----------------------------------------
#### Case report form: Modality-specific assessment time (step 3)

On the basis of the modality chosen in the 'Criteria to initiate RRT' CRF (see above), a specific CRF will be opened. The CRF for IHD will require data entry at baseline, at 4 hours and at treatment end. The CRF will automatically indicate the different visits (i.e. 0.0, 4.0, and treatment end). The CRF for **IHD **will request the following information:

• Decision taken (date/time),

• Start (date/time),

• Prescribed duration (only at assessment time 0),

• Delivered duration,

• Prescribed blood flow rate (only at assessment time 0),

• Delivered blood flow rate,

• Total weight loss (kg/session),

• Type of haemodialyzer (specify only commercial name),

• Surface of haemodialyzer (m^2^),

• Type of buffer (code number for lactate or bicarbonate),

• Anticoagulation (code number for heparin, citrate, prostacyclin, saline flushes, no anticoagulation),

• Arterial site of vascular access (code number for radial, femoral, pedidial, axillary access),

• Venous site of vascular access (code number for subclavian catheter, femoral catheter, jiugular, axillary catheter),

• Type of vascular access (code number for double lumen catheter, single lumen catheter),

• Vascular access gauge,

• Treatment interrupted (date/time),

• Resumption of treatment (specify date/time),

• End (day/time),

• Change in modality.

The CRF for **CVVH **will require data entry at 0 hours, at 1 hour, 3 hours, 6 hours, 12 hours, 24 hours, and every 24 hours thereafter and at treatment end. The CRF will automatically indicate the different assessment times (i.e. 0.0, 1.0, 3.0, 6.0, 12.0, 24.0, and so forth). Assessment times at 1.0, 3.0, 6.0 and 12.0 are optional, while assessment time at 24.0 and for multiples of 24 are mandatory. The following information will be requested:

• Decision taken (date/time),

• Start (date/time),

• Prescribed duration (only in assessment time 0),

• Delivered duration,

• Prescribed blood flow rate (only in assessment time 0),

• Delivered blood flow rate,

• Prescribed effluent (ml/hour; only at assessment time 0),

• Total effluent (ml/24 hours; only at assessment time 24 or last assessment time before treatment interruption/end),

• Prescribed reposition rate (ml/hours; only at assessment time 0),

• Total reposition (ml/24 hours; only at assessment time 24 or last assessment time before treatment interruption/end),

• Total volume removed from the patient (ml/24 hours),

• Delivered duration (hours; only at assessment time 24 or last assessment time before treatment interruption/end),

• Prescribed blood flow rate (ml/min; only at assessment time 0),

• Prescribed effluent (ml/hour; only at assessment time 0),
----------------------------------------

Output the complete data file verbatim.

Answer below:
#### Case report form: Modality-specific assessment time (step 3)

On the basis of the modality chosen in the 'Criteria to initiate RRT' CRF (see above), a specific CRF will be opened. The CRF for IHD will require data entry at baseline, at 4 hours and at treatment end. The CRF will automatically indicate the different visits (i.e. 0.0, 4.0, and treatment end). The CRF for **IHD **will request the following information:

• Decision taken (date/time),

• Start (date/time),

• Prescribed duration (only at assessment time 0),

• Delivered duration,

• Prescribed blood flow rate (only at assessment time 0),

• Delivered blood flow rate,

• Total weight loss (kg/session),

• Type of haemodialyzer (specify only commercial name),

• Surface of haemodialyzer (m^2^),

• Type of buffer (code number for lactate or bicarbonate),

• Anticoagulation (code number for heparin, citrate, prostacyclin, saline flushes, no anticoagulation),

• Arterial site of vascular access (code number for radial, femoral, pedidial, axillary access),

• Venous site of vascular access (code number for subclavian catheter, femoral catheter, jiugular, axillary catheter),

• Type of vascular access (code number for double lumen catheter, single lumen catheter),

• Vascular access gauge,

• Treatment interrupted (date/time),

• Resumption of treatment (specify date/time),

• End (day/time),

• Change in modality.

The CRF for **CVVH **will require data entry at 0 hours, at 1 hour, 3 hours, 6 hours, 12 hours, 24 hours, and every 24 hours thereafter and at treatment end. The CRF will automatically indicate the different assessment times (i.e. 0.0, 1.0, 3.0, 6.0, 12.0, 24.0, and so forth). Assessment times at 1.0, 3.0, 6.0 and 12.0 are optional, while assessment time at 24.0 and for multiples of 24 are mandatory. The following information will be requested:

• Decision taken (date/time),

• Start (date/time),

• Prescribed duration (only in assessment time 0),

• Delivered duration,

• Prescribed blood flow rate (only in assessment time 0),

• Delivered blood flow rate,

• Prescribed effluent (ml/hour; only at assessment time 0),

• Total effluent (ml/24 hours; only at assessment time 24 or last assessment time before treatment interruption/end),

• Prescribed reposition rate (ml/hours; only at assessment time 0),

• Total reposition (ml/24 hours; only at assessment time 24 or last assessment time before treatment interruption/end),

• Total volume removed from the patient (ml/24 hours),

• Delivered duration (hours; only at assessment time 24 or last assessment time before treatment interruption/end),

• Prescribed blood flow rate (ml/min; only at assessment time 0),

• Prescribed effluent (ml/hour; only at assessment time 0),